Hmmm, what to do?

Friday, May 21st is Endangered Species Day, which to a wildlife photographer almost amounts to a challenge, and generally, a pretty tough one: get photos of at least one endangered species. Of course, they’re endangered because there aren’t many of them, and thus they’re hard to find, so it usually takes a special effort to locate any, a targeted expedition of sorts. Which leads to the issue that anyone doing so may be disturbing their habitat, and thus increasing the risk, however small the impact from one snooping person might be. It’s unlikely to get as out of hand as, like, people wanting to go to the Gal├ípagos, but the ethical question remains over whether the attempt should even be made, and benefits outweighing risks and all that.

On top of that, there’s the species that can be found in any given area, and for us here, it’s a short list: a couple of birds, several fish, three plants, and a handful of mussels. Oh, and a snake, the southern hognose (Heterodon simus,) one of the few that I’ve actually photographed before and one of the potentials on my list, even though technically it’s an ‘At Risk Species’ and not Endangered. I know exactly where I found that one, but I have suspicions that it’s not still hanging around at that road crossing after two decades…

Mussels are not even in consideration, mostly because I can’t tell one from another, and the fish are close behind, partially because I’d have to capture one to get any kind of decent images from an aquarium. But something like the Neuse river waterdog (Necturus lewisi) remains a possibility, being large enough, distinctive enough, and semi-close enough (maybe) to warrant the attempt. Perhaps the plant species, provided I can get enough details to distinguish them from their non-endangered brethren.

Bald eagles (Haliaeetus leucocephalus) are no longer on the Endangered list, but remain critically protected, so at least we may see more pics of them (including real soon.) The red-cockaded woodpecker (Picoides borealis) would be a challenge, given the habitat, but perhaps easier than the waterdog.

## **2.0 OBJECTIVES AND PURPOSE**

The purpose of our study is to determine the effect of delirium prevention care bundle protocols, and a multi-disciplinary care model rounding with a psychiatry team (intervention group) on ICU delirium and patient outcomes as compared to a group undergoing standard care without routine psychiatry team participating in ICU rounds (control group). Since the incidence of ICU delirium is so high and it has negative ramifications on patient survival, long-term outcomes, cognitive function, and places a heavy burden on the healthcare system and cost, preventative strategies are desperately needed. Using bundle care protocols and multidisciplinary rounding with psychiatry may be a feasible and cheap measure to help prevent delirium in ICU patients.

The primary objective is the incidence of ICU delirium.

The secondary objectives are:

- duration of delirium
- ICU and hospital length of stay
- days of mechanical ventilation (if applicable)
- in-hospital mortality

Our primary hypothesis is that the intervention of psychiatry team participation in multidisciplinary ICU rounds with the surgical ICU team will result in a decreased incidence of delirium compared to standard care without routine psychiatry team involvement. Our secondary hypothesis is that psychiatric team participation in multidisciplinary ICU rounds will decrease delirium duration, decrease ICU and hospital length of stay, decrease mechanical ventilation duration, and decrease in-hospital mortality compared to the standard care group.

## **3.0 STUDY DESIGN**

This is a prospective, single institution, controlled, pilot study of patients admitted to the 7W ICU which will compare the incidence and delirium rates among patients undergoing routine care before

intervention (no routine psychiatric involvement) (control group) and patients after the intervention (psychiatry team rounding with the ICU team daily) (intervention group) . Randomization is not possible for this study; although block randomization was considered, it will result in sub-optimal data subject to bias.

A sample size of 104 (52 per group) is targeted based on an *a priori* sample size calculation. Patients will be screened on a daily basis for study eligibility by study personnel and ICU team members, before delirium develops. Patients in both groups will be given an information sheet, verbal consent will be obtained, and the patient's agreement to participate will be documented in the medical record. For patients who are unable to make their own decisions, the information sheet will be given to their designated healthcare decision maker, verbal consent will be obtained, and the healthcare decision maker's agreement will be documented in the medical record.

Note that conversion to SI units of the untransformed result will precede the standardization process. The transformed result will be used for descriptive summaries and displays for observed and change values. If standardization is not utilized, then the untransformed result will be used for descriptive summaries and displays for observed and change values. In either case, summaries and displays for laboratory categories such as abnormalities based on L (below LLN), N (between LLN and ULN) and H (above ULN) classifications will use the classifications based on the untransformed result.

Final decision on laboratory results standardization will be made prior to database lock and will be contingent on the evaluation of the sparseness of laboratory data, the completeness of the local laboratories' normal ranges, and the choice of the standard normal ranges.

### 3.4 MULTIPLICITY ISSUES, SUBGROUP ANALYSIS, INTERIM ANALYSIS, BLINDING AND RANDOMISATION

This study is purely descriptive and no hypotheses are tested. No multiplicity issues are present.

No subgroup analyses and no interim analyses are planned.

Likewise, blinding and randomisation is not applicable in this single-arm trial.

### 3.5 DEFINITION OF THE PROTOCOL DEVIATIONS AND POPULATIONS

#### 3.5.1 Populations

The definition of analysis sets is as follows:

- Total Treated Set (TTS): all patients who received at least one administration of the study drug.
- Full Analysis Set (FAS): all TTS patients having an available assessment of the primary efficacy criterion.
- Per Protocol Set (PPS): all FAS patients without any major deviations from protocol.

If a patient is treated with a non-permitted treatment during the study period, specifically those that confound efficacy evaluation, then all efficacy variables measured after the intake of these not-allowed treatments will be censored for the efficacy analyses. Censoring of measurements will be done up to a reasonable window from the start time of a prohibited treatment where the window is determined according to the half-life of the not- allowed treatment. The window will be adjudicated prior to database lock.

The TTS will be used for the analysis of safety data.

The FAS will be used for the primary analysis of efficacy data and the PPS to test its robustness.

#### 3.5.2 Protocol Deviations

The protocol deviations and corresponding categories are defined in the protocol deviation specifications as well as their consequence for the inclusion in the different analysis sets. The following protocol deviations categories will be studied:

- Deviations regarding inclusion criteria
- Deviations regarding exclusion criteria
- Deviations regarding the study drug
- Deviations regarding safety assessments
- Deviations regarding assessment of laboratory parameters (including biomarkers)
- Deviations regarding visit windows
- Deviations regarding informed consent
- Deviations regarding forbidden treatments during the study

But ignoring the photography angle, which really involves more ego-gratification than anything else, there’s the chief intention of the holiday, which is to raise awareness of the species and why they’re endangered, primarily habitat loss. Development, repurposing, and pollution are the leading culprits, all fostered by humans, the most impactful species that has likely ever walked the planet. Most of us arrived in this country (ancestrally, anyway) with the idea that it was all free land, do as we will, and eventually found that this attitude was detrimental in a large variety of ways, and we’re still discovering the ripple effects of this behavior. It’s easy to think, on the face of it, that losing a species of mussel wouldn’t mean jack shit to us, but an ecosystem depends on countless species and their own impacts and effects. Mussels are filter-feeders, capable of cleaning water sources from harmful particles and bacteria, but also (like so many species) indicators of how viable the water is in the first place. Their loss might seem trivial, but it could indicate that the water is getting pretty wretched, which is going to impact everything downstream, including those of us that use those rivers as a fresh water source. Not to mention the wetlands, which provide breeding areas for countless aquatic species, many of which we eat ourselves. And the impact on the plants in the wetlands may mean encroachment of salt-laden seawater further inland, through storm surges, which results in the loss of viable farmland and, yes, even housing developments. Nothing sits alone and separate from the ecosystem, including us, and willy-nilly changes to this can have huge impacts down the line, foreseen and unforeseen.

All too often, we think that it’s somebody else that’s creating the worst effects, which is usually correct, but the overall attitude towards environmentalism is a culture, which we can change at will. In a country that’s proud of the hours we work, that revels in the sports and outdoor accomplishments, that’s always ready to stand up for something important, we can be ridiculously lazy when it comes to simple things like recycling and being mindful of resources. How hard is it to dispose of things properly, and when did hard even become this thing that we couldn’t handle? I’m ranting, I know, but seriously, we’re pretty selective about the efforts we choose to put in, to no one’s benefit. And most of it is simply the attitudes we hold. Those aren’t even slightly difficult to change.

So maybe that’s the challenge for Friday, or any day: find those things that we can change, including how others see it all. Pics are fine, but progress is undoubtedly better.

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